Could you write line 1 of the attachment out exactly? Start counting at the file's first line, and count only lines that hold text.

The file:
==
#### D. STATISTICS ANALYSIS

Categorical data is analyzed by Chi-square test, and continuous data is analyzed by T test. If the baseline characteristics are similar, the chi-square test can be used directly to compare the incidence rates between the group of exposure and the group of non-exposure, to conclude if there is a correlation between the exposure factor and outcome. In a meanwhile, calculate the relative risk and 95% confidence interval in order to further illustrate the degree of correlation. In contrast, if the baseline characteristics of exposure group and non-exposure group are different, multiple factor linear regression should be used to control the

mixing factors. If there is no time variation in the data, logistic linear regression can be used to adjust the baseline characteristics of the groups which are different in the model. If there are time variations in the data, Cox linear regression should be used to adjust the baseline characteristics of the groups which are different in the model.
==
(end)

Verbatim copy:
#### D. STATISTICS ANALYSIS